“I’m pleased that Governor Kasich and Republican legislative leaders recognize that this is a flawed bill but, asking for a compromise without taking the first concrete step to repeal this bill is disingenuous,” said Budish.
By IKE MGBATOGU
COLUMBUS – So much for running over folks who refuse to get on board with his conservative agenda as well as the “my way or the highway” posture he brought to state government.
Now, Republican Governor John Kasich wants a parley.
After the fierce partisan brawl over Senate Bill 5 that bifurcated state government into reproachful camps and spurred boisterous rallies and angry town hall clambakes across the state; after locking SB 5 protesters out of the statehouse; after refusing to meet with unions and other stakeholders to discuss the bill; after declining repeated efforts by Democratic lawmakers to offer input when the bill was being crafted; and after swaggering into office with palpable disregard for the spirit of bipartisanship and compromise, Kasich is now looking for a chance to sit down with foes of SB 5 to talk things over.
That’s a titanic shift, to say the very least.
SB 5, lest you forget, is the same bill Kasich furiously championed and signed into law faster than you can say “break the backs” of teacher unions. His GOP controlled legislature studded with his apostolic minions rubber-stamped it and Kasich signed the bill into law on March 31.
Now, all of a sudden, the hard-charging and truculent governor who is known for his steely resolve to hold his ground on core issues important to him, is walking it all back with a dovetailing spirit and seeking to negotiate a compromise deal. He officially sent a letter to We Are Ohio, the group formed to coordinate effort against SB 5, pitching his new found spirit of compromise.
He, alongside Senate President Tom Niehaus and House Speaker William Batchelder held a news conference last week requesting to meet with union leaders at his office, Friday at 10 a.m.
“We are standing here saying to people, bring your grievances to us. We will look at them,” said Kasich. “Why would people say I’m not going to talk? It doesn’t mean that because you talk you reach agreement. Just because you talk doesn’t mean you work it all out.”
It certainly doesn’t. And he vowed to soldier on in support of SB 5 if his compromise overtures are ignored.
From all harbingers, they will be ignored. But why exactly is Kasich swooning for compromise now, months after he signed SB 5 into law. Ohio Democratic Party Chairman Chris Redfern expressed the opinion that “he must have seen the latest poll results by Quinnipiac, showing that voters want SB 5 repealed by 56 to 32 percent, summing up to a comfortable 24 point margin.
But Kasich’s spokesman Rob Nichols explained that the poll numbers favoring the repeal of SB 5 has nothing to do with the governor’s overtures, arguing that the governor only wants to avoid “a very ugly, expensive campaign.”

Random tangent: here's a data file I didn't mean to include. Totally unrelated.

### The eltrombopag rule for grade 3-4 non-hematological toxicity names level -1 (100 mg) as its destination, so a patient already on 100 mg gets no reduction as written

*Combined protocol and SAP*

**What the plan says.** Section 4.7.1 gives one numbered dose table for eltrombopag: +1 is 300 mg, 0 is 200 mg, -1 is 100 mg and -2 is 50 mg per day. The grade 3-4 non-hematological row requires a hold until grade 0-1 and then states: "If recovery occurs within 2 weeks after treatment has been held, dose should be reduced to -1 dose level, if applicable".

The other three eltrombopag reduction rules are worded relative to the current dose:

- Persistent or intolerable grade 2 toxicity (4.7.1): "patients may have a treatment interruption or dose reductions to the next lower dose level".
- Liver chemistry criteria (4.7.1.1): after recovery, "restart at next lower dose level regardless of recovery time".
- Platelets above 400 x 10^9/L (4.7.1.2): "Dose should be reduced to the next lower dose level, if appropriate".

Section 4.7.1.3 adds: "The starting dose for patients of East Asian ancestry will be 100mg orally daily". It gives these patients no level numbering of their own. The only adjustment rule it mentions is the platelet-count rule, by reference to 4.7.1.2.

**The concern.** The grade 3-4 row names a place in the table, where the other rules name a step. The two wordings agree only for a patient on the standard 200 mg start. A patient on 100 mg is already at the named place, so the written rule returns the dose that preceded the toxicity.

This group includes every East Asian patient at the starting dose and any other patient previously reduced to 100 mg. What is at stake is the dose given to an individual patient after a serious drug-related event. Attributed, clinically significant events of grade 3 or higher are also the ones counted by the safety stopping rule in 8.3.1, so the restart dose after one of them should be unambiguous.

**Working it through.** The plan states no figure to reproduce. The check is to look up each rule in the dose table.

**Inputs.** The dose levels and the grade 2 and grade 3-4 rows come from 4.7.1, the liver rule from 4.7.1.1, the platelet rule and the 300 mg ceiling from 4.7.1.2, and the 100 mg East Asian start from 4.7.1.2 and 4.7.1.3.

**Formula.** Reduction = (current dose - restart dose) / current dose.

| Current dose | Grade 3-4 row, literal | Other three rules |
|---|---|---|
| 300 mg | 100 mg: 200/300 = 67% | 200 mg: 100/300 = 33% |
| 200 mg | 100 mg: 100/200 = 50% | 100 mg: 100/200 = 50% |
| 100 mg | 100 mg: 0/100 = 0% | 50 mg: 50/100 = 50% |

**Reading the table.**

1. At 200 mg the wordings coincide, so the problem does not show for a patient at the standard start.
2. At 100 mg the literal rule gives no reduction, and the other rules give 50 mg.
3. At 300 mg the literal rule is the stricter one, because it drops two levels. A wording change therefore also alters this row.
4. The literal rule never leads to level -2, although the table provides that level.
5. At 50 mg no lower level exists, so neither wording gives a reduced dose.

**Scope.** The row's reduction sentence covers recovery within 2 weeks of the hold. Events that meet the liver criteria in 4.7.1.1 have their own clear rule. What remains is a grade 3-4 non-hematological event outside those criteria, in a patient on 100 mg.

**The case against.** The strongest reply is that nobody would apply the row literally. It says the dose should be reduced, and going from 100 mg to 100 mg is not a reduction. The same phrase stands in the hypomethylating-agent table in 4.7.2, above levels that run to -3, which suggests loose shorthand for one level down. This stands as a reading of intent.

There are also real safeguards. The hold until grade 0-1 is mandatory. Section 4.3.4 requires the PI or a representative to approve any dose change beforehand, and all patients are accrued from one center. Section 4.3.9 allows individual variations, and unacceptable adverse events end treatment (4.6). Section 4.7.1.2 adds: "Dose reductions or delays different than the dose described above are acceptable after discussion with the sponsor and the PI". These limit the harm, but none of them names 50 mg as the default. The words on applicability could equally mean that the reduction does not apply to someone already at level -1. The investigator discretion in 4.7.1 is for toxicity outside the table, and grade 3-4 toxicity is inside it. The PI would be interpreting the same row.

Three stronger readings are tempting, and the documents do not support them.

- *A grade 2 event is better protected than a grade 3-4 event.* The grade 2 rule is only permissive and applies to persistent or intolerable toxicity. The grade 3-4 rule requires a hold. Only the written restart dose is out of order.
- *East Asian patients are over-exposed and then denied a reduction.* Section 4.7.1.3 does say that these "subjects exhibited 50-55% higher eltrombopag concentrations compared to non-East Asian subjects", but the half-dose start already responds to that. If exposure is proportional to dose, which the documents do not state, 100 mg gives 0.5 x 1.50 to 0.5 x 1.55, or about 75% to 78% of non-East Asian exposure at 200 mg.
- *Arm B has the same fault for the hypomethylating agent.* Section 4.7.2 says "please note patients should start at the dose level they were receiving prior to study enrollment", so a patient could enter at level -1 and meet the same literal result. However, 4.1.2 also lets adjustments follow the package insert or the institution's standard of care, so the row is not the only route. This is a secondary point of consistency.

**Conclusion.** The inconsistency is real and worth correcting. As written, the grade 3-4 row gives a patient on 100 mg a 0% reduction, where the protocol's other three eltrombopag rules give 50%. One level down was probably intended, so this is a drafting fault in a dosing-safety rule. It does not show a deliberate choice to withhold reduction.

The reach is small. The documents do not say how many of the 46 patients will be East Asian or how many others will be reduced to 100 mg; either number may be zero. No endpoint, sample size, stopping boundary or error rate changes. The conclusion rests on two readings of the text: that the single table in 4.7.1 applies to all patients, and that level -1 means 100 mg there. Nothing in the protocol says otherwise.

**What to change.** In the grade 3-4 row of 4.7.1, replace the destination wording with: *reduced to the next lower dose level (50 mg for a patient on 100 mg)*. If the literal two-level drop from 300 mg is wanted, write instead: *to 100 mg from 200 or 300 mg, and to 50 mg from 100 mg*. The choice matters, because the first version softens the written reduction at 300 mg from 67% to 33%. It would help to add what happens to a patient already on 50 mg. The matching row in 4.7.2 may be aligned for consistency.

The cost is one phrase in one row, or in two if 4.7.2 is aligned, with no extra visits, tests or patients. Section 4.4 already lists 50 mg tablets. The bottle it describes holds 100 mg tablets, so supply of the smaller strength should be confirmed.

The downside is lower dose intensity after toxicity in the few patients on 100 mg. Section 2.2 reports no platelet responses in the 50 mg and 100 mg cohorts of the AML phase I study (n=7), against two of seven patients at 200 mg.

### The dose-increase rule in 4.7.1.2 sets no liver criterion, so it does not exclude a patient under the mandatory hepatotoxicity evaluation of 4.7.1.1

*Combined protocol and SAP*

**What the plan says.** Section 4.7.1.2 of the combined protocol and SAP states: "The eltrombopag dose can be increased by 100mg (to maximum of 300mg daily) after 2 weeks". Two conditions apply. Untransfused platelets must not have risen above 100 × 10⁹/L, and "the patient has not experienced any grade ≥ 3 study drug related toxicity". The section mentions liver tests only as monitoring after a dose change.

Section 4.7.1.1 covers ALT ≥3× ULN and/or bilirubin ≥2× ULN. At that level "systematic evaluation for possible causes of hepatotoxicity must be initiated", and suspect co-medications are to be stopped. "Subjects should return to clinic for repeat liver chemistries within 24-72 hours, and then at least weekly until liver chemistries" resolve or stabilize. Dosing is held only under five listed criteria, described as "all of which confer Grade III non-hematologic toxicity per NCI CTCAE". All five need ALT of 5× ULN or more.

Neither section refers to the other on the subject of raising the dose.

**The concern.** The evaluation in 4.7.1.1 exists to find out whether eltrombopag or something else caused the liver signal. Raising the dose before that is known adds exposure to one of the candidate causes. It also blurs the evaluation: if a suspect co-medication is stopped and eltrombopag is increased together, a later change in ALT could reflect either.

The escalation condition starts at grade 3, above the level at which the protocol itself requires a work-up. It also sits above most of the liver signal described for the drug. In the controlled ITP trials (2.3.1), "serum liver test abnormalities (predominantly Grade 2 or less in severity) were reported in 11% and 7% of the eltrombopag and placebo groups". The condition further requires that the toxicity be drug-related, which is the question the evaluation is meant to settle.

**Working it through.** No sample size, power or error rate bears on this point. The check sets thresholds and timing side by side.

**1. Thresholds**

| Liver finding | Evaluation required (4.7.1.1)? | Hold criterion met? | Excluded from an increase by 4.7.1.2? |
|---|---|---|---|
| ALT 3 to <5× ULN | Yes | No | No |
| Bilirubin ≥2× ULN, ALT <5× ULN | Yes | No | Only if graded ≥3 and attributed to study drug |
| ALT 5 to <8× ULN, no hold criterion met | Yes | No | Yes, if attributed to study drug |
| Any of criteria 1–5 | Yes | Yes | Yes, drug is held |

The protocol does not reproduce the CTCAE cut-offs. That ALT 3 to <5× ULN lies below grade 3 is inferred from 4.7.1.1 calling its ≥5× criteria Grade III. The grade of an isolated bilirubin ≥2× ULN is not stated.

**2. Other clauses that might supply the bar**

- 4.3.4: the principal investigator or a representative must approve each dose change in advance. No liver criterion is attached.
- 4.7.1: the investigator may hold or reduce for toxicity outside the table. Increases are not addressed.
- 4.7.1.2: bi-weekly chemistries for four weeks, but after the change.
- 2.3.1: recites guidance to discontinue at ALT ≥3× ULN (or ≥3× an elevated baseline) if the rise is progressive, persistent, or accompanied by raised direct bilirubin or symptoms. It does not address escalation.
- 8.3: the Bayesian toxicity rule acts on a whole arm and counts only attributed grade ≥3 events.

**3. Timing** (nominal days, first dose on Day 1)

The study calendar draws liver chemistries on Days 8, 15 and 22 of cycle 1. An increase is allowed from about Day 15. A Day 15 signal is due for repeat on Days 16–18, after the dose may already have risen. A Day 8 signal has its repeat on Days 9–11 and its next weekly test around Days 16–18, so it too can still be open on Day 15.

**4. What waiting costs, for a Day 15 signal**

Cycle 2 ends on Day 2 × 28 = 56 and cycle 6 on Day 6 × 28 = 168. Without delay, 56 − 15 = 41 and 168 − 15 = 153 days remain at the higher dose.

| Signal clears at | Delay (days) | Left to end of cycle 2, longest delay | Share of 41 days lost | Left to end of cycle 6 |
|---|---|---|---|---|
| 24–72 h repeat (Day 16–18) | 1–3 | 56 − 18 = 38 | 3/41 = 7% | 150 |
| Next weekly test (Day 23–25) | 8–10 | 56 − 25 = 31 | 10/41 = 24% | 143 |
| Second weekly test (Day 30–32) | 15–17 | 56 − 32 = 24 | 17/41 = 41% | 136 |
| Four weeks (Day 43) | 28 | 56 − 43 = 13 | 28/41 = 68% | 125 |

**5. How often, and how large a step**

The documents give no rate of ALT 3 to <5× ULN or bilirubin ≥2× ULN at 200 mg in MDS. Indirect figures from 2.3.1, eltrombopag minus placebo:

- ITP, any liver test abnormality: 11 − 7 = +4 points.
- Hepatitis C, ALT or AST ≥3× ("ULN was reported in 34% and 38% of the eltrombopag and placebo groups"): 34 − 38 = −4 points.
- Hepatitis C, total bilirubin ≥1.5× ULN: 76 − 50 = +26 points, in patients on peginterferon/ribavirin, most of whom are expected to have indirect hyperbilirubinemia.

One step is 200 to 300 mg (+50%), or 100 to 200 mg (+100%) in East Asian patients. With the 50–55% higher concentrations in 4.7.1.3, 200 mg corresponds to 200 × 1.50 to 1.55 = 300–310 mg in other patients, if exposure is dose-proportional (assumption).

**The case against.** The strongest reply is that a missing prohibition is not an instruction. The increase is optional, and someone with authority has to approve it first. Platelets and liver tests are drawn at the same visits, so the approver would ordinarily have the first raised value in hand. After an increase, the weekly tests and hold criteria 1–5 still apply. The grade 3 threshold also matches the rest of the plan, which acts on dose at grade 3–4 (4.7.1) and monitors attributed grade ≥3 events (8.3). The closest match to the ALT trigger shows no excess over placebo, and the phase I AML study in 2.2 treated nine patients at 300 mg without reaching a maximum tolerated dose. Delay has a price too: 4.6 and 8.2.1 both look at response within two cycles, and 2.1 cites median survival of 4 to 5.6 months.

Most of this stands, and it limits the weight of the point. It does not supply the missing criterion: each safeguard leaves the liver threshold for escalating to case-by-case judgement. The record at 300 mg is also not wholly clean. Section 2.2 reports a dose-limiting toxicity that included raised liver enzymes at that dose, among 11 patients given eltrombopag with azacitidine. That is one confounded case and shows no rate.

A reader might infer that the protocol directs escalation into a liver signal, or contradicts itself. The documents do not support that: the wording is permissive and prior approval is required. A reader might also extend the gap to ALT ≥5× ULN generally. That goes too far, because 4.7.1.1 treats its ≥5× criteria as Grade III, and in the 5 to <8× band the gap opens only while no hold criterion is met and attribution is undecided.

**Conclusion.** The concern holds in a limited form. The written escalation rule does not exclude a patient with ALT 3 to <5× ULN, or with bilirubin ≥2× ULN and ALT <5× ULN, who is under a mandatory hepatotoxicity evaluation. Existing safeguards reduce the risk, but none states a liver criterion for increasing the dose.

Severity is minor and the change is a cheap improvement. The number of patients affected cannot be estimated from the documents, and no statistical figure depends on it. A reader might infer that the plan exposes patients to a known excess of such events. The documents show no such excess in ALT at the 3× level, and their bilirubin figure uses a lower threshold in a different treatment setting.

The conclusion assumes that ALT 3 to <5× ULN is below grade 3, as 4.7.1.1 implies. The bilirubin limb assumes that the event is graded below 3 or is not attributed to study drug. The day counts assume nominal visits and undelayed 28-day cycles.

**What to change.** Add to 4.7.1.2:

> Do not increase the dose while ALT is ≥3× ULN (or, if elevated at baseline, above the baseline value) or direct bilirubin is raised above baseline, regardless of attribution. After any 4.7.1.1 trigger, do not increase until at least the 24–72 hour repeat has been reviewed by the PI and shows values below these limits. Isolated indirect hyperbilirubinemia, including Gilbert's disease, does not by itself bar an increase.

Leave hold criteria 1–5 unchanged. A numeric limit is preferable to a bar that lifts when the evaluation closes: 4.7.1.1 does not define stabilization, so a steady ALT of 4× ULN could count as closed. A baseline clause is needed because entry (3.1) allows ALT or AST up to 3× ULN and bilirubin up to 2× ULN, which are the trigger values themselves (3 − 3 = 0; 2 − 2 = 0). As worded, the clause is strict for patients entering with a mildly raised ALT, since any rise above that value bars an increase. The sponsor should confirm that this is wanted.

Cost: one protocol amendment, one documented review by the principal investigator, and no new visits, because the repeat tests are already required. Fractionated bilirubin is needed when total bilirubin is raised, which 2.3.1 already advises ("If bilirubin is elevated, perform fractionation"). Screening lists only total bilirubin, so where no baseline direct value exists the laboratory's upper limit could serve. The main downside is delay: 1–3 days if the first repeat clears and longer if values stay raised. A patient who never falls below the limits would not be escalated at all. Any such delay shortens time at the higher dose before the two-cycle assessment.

And of course, he is doing it all for the Ohio public.
“But I think the public would like us to talk. So we’ll see where this all goes,” said Kasich.
It will probably go nowhere as foes of SB 5 are having none of it. They had an immediate answer for Kasich’s 11th hour overtures.
First ‘repeal the law” and then we can talk.
“These politicians who passed Senate Bill 5 have the ability to come back and repeal the law,” said Melissa Fazekas, spokeswoman for We Are Ohio. “And that is what they should do, repeal the entire law. Or they can join us and vote no in November on Issue 2.”
Fazekas lampooned the governor’s compromise overtures as comical, laden with the hypocrisy of seeking dialogue when the bill he signed into law stands opposed to negotiation.
“I think it’s funny to now be standing here and talking about coming to the table when this entire bill takes away their rights to do so,” she said.
Repealing the law, she said, “would be the starting point” for any compromise.
Ohio House Democratic leader Armond Budish agreed.
“I’m pleased that Governor Kasich and Republican legislative leaders recognize that this is a flawed bill but, asking for a compromise without taking the first concrete step to repeal this bill is disingenuous,” said Budish. “Given the very limited time frame, I’m concerned that their request to meet is more of a publicity stunt than a sincere effort to reach common-ground.”
Dale Butland, spokesman for the Columbus-based progressive group Innovation Ohio, took the same view.
“I think that it is a clumsy attempt to paint union workers as uncompromising and intransigent, but I think Ohioans are smarter than that,” said Butland. “They know that a governor who calls police officers ‘idiots’ and promises to ‘break the back’ of teachers isn’t interested in compromise.”
Echoing the same sentiment, State Representative Tracy Heard called it a “false flag of truce.”
“If the GOP was serious about working together at this late stage, they will convene the legislature next week, repeal SB 5 and start the process with a clean slate and everyone at the table,” she said. “Anything else is simply media theatrics.”
The President of Cleveland Police Union Stephen Loomis called Kasich’s compromise acrobatics “hypocritical.”
“We asked for them to sit down to have these discussions while the bill was still going through the legislature and were summarily dismissed by Governor Kasich and the House and Senate leadership,” recalled Loomis.
He reiterated the same theme: “Repeal the bill in its entirety and we’d be happy to sit down with you. There is absolutely no trust. Once bitten, twice shy. Talk is cheap.”
SB 5 dismantled Ohio’s collective bargaining laws that protect 350,000 public sector employees in the state, stripping them of their collective bargaining rights, including the right to strike against government.